Once a bird is in our sights, there is so much to hold our attention. For some, it might be the movements of the bird — the flitting of a sparrow or the regal soaring of a hawk — that holds them rapt. Others might prefer to focus on the colors — whether it’s the bright red of a Northern Cardinal contrasting with the green bush in which it perches or the muted palette of a female Red-winged Blackbird. Others still might prefer to focus on the sounds, such as the watery notes of a Common Raven or the ruffling of a Turkey Vulture’s feathers. It isn’t what we choose to focus on that matters but rather the simple act of mindfulness.
Finally, birds are everywhere. Whether you live in the mountains, by the sea, in the desert, or near the neon-lit streets of a major city, birds will be near for you to find, which means ornitherapy is accessible to everyone.
How to Practice Ornitherapy
It is clear that spending time in nature is beneficial, and birding might be one of the best ways to do that. For those of us who love birding, we already know what the latest research is telling us. And in these times, many of us, perhaps, have already turned to birdwatching to help us cope. But, in a world that can seem too fast-paced, technology-driven, and hectic, even birding can sometimes be stressful.
How many times do we find ourselves running from spot to spot in search of a new bird, perhaps only to be disappointed at the end of the day because our “target” bird failed to make an appearance? How often do we forget to truly observe a bird and its behavior, for as long as it lets us, before we look down to check it off our list? Or how many times do we catch ourselves not even bothering to look at a bird right in front of us because it is “too common?” The answer for many of us is probably “too often.”
This is where ornitherapy comes into play. The idea behind it is simple: Watching a ubiquitous Cattle Egret wading through a field can be as powerful, or even more so, as witnessing a Peregrine Falcon stooping with closed wings into a dark and restless cloud of starlings. Listening to the deep calls of a Mourning Dove perched on a wire above our home can bring as much peace as listening to the melodic trilling of a Swainson’s Thrush from deep within a forest. Surely, a House Sparrow and a Rock Pigeon still hold the power to delight us, if we let them.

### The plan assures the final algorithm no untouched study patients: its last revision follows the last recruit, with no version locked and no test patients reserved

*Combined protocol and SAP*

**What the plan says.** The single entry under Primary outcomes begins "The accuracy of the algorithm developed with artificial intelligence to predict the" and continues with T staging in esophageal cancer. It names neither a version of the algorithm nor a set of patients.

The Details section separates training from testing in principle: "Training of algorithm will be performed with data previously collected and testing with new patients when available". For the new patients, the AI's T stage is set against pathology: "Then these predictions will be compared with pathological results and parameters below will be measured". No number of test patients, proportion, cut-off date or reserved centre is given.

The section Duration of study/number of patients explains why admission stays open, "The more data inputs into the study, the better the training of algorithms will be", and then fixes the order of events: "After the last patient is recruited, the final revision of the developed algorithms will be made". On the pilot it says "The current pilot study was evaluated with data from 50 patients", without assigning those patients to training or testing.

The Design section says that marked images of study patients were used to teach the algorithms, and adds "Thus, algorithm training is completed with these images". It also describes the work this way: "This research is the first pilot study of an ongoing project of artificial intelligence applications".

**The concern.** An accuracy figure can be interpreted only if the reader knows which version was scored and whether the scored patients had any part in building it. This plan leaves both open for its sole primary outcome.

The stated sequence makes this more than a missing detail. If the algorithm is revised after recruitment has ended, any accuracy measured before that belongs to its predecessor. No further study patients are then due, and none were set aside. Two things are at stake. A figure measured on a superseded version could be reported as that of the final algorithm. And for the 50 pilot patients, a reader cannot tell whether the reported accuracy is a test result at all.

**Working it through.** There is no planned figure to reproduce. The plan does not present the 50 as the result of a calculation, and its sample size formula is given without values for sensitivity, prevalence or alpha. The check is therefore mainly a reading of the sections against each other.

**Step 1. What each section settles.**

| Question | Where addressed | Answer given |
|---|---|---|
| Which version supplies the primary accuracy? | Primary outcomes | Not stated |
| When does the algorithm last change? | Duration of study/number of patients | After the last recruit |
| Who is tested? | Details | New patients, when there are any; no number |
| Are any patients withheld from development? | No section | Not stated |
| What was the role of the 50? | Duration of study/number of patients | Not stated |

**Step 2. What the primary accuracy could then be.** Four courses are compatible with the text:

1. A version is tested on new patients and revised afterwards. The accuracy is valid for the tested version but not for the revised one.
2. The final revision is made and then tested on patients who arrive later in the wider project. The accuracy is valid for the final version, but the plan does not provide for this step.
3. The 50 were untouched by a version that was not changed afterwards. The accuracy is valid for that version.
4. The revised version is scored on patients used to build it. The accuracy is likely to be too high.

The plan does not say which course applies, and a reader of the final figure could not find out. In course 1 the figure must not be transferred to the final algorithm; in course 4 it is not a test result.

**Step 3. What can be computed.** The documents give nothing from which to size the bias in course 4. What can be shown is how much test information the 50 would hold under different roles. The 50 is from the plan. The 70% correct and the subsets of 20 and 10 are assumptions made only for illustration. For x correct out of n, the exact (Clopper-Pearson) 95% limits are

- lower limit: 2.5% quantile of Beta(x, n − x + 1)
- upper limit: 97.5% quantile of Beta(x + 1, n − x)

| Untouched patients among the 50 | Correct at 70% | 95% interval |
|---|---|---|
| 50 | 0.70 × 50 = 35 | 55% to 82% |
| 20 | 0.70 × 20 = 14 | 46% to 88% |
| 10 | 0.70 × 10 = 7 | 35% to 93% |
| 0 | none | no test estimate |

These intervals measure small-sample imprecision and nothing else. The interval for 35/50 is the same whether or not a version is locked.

Though there is no one right way to practice ornitherapy — what works for one person might not work for another — it can be fun and rewarding to try birding in a new way. And it just might do us good.
Go it alone: At a time when many of us are feeling isolated, it can seem contradictory to actively spend more time alone. However, studies have shown that being the only human around is key for us to form lasting emotional bonds with our non-human neighbors. If you feel comfortable and it is safe to do so, spend some time with only birds and birdsongs to keep you company.
Take comfort in the familiar: Actively focus on observing a bird you have seen dozens if not hundreds of times before. Set up a comfortable spot — whether you are seated at your garden watching a feeder or at your window that looks out onto a busy street — and watch. Observe the patterns of the bird’s feathers, its behavior, listen to its calls. Perhaps you will notice something new or surprising.
Bring a friend and bird like a child: Picasso famously said, “It took me four years to paint like Raphael but a lifetime to paint like a child.” What might it mean to bird like a child? How might it feel to experience genuine joy at the smallest of things? Take a child, or even a novice birder of any age, birding with you. Glean the benefits of seeing a common species through new eyes. Can you remember the moment that brought you to birds in the first place?
Leave the list and the field guide behind: Many of us enjoy keeping lists — they serve as wonderful memories of a trip and are beneficial to the scientific community. But, if you are a lister, try leaving the list aside as well as the field guide. Do we observe a bird differently if we don’t know its name?
Listen to calls: Birds are some of the best musicians around. When you hear a bird calling, stop what you are doing, if you can. Close your eyes and just listen. Don’t worry about identifying the bird or what the call might mean. Just enjoy the music as you would your favorite song on the radio.
Forgo the camera and pick up a pencil: Photography is a wonderful hobby, and for some, it might be their way to enter into a mindful state. For others, however, photography can be a distraction. It is easy to become drawn in by the view finder — looking down at the camera, adjusting apertures and shutter speeds and trying to get the “perfect” shot — rather than actually looking at the bird. A wonderful alternative to this is nature sketching. Whether you can draw or not, try sitting for a few moments with pencil and paper in hand. Sketching draws you in (no pun intended) and compels you to focus on the tiniest details and relaxes the mind. If drawing seems too daunting, journaling about your experiences can also be very calming and restorative.
No matter where, how, or why we choose to watch birds, birding can bring more benefits than we may have imagined. It provides us solitude when we need it and can help foster real connections when we need those, too. As Wendell Berry wrote in his poem, “The Peace of Wild Things,” “When despair for the world grows in me … I go and lie down where the wood drake rests in his beauty on the water, and the great heron feeds. I come into the peace of wild things …”
Practicing ornitherapy can help us to relax, to focus our minds, to work through grief, and to find solace. And, if we let it, it might help us to replace some of what we have lost, perhaps at times, with something even better.
Actor Ian Harding on rediscovering birds
John McCain loved birdwatching